The other MS-13 story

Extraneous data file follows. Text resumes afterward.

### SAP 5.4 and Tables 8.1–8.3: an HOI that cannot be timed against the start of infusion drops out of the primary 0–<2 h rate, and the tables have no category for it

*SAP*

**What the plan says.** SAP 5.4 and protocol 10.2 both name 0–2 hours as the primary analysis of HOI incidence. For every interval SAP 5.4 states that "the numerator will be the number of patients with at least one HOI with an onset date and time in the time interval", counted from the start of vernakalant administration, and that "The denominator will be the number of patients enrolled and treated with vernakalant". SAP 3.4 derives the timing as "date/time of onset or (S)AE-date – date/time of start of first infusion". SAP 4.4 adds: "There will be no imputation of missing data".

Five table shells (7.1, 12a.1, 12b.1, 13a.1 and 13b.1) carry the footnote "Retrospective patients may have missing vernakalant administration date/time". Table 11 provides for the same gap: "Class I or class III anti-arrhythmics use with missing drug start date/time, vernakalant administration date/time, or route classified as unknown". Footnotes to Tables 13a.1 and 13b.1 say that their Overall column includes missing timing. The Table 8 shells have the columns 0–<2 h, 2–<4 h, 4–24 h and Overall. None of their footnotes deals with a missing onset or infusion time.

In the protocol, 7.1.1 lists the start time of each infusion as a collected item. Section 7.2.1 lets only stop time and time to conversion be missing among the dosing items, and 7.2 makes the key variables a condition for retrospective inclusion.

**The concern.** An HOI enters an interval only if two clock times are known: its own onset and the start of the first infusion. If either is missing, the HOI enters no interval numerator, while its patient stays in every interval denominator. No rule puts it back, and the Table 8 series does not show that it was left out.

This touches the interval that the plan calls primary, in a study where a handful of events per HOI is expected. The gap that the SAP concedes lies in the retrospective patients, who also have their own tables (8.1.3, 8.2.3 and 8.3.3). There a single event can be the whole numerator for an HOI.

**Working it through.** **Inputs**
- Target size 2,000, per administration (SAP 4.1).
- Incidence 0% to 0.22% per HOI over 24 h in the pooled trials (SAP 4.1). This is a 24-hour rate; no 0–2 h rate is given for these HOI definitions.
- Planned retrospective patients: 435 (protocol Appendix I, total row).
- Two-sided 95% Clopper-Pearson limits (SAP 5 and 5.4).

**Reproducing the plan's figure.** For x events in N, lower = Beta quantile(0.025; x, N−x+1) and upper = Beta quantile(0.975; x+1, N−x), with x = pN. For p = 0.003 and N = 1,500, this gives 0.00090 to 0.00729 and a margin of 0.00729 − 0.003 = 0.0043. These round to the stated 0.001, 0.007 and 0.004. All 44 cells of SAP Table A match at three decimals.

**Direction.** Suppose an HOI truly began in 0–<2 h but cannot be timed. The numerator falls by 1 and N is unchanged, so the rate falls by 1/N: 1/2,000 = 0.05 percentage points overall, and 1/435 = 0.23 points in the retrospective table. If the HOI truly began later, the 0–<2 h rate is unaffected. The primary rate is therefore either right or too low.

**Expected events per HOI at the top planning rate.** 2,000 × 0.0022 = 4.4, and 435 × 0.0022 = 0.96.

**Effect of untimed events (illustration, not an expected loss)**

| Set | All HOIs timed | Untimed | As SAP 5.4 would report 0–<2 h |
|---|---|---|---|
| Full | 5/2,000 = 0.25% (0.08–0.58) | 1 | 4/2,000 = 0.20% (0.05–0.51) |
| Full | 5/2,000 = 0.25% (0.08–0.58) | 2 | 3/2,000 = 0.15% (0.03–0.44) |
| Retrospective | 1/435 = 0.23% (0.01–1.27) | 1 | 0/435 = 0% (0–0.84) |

The Trump administration's push to deport more Central American gang membershas alarmed officials here who fear that the returning gangsters could exacerbate violence in one of the deadliest countries in the hemisphere.This year the U.S. government has deported 398 gang members to this country, compared with 534 in all of 2016, according to Salvadoran government statistics.This sharp increase in the rate of gang deportations – and the prospect of more gang roundups in the United States – has prompted Salvadoran authorities to hold emergency meetings and propose new legislation to monitor suspected criminals who are being sent home."This clearly affects El Salvador. We already have a climate of violence in the country that we are combating," said Héctor Antonio Rodríguez, the director of the country's immigration agency. "If gang members return, of course this worries us."In tweets and speeches, President Trump has made MS-13, or Mara Salvatrucha, the leading symbol of the dangers of illegal immigration and the need for more and faster deportations. He has compared the gang's "meanness" with that of al-Qaeda. He promised last week that the organization will be "gone from our streets very soon, believe me." Recent high-profile killings, such as that of a 15-year-old Salvadoran girl in Springfield, Va., and a string of slayings on Long Island, have fueled concerns of an MS-13 resurgence in the United States.